After years of planning, the building blocks of Hitler’s police state were rapidly falling into place. By 1934, he was primed to take over commander-in-chief and presidential roles, to constitute the Fuhrer. This was after becoming chancellor and successfully displaying the communist rising in Germany as the cause of the February 1933 Reichstag Fire, which subsequently led to the passing of the Enabling Act with the aid of the Catholic Centre Party, on the 23rd March. After this, with the ability to pass any law without Reichstag consultation, the NSDAP rolled out the eradication of communists, alongside all other political opposition, the birth of a police state with the gestapo, the disbandment of trade unions and, before the death of Hindenburg, the infamous night of the long knives.

Preface Edit

362px-Bundesarchiv Bild 146-1982-159-21A, Nürnberg, Reichsparteitag, Hitler und Röhm

Hitler and Rohm

Hitler’s paranoia drove him to fear revolution, so he encouraged competition amongst senior Nazis, including Goering, Himmler, Goebbels and Rohm so they could cancel out each other’s threat. The power of Rohm became envied and detested amongst Nazis, as the SA had just over 3 million personnel in 1933, so moves were taken to undermine his control. The Sturmabteilung or the SA became an integral ‘motivator’ during the ascension of the Nazi party, indeed once Ernst Rohm, chief of staff, was amongst the original Nazis, but into the 30’s the rift between Hitler and Rohm became greater and greater. Rohm wanted control of the army, and tensions between the army and the SA were high as Himmler incited dispute between the two. Unfortunately for Rohm, Hitler was now in a position to make his word law, he didn’t need to exercise the violent regime he once chose to, so Ernst had lost his bargaining chip he had once had, meaning his ability to influence decisions declined. Rohm’s liberal conversation against Hitler – “Hitler is a swine”, also exacerbated the deterioration of relations; and Hitler already despised Rohm’s arrogance and feared his intelligence. Despite this, a dossier manufactured by Reinhard Heydrich suggesting Rohm was to be paid 12 million marks by the French to overthrow Hitler was met with disbelief by the then chancellor, but the increasing pressure of Nazi industrialists led to anti-SA sentiment to cultivate. There was a growing militant division within the SA, with a perceived increasing socialistic ideology behind some of the leaders including Rohm, who apparently wanted a second socialist revolution to match Red October. He supposedly was already recruiting communists and wanted an alliance with Russia. The minor other influences towards 30th June 1934 was quantified by the scandalous behaviour of some members which contrasted Nazi ideal. Rohm's drunkeness and homosexuality certainly exacerbated Hitler's movements against the SA.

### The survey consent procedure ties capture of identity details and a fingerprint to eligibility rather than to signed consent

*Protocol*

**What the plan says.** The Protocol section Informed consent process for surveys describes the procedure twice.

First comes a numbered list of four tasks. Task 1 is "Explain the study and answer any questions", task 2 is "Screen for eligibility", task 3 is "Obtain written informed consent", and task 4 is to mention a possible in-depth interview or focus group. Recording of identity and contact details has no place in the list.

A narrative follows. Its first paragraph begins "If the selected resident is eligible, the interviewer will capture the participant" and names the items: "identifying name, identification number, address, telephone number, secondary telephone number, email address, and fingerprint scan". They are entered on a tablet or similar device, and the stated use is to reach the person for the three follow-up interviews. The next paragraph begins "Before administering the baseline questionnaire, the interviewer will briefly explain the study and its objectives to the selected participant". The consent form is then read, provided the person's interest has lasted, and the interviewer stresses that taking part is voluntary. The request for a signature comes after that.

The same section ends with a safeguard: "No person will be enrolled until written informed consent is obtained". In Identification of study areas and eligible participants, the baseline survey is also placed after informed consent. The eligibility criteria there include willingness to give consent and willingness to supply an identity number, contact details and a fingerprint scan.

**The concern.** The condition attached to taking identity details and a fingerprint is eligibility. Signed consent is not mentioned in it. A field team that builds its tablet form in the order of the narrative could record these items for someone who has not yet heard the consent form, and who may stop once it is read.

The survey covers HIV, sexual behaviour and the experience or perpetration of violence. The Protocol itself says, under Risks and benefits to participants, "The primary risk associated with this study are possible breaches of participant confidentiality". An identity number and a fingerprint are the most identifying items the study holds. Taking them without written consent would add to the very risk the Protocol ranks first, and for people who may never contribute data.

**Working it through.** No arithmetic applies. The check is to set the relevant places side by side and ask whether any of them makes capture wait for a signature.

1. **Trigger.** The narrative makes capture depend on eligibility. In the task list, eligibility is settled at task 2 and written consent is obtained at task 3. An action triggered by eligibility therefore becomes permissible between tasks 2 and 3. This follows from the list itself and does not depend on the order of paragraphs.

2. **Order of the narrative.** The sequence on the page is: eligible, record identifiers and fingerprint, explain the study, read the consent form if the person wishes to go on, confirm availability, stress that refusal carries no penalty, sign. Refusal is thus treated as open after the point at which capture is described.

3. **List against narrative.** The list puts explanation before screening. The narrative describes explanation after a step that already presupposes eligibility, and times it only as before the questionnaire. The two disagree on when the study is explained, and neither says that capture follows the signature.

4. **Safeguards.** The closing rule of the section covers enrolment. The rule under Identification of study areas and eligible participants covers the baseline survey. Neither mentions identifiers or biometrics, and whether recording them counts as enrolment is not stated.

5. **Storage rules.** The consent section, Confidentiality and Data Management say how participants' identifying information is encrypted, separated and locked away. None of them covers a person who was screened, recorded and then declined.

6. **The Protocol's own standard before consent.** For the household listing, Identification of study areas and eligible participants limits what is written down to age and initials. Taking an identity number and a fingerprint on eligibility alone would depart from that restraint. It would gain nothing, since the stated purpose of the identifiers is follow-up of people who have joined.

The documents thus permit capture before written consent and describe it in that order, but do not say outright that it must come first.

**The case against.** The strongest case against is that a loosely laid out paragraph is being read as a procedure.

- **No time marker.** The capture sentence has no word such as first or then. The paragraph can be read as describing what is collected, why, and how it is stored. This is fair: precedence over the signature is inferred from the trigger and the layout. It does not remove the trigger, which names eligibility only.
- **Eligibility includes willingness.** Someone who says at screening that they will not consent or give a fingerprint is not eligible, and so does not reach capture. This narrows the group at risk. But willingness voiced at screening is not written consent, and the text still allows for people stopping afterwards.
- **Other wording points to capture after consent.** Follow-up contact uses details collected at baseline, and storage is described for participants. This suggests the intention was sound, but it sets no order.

30th June, 1934Edit


A cartton by David Low; "they salute with both hands now!"

Hitler was aware Rohm had the power to remove him, and with information being drip-fed to him of the SA deceit, he ordered all SA leaders to attend a meeting in the Hanselbauer Hotel in Wiesse, under the advice of Goering and Himmler. On 29th June, 1934. Hitler, accompanied by the Schutzstaffel (SS), arrived at Wiesse, where he personally arrested Ernst Rohm. Over the next day, code word ‘hummingbird’ was exercised, leading to over 400 SA soldiers and leaders being arrested and shot in cold blood. Hitler initially wanted to pardon Rohm, but after pressurisation from Goering and Himmler, Hitler ordered Rohm, once a key to the NSDAP, to be executed if he chose not to commit suicide. He died in the gunfire of 2 SS men. During the summer of 1934, Hindenburg grew increasingly alarmed at Nazi excesses. Reportedly, he was so displeased that he seriously considered cashiering Hitler and declaring martial law, in fact wit tension building in the country, he was even close to giving power to the army, but the night of the long knives was Hitler’s justification of a reduction of pressure. On the 2nd August, Paul Von Hindenburg, president of Germany, died of Lung cancer, aged 86. Then 19th August, 1934, following the death of Hindenburg, Hitler took over the office of president and leader of the army, to which soldiers had to swear a life oath to Hitler. From now on, the amalgamation of Germany's Head of State and Head of government led to the completion of the progress of Gleichschaltung. No one could now remove Hitler, and the new power warranted Hitler’s new title he would keep for the rest of his life; the Fuhrer.</span>

Community content is available under CC-BY-SA unless otherwise noted.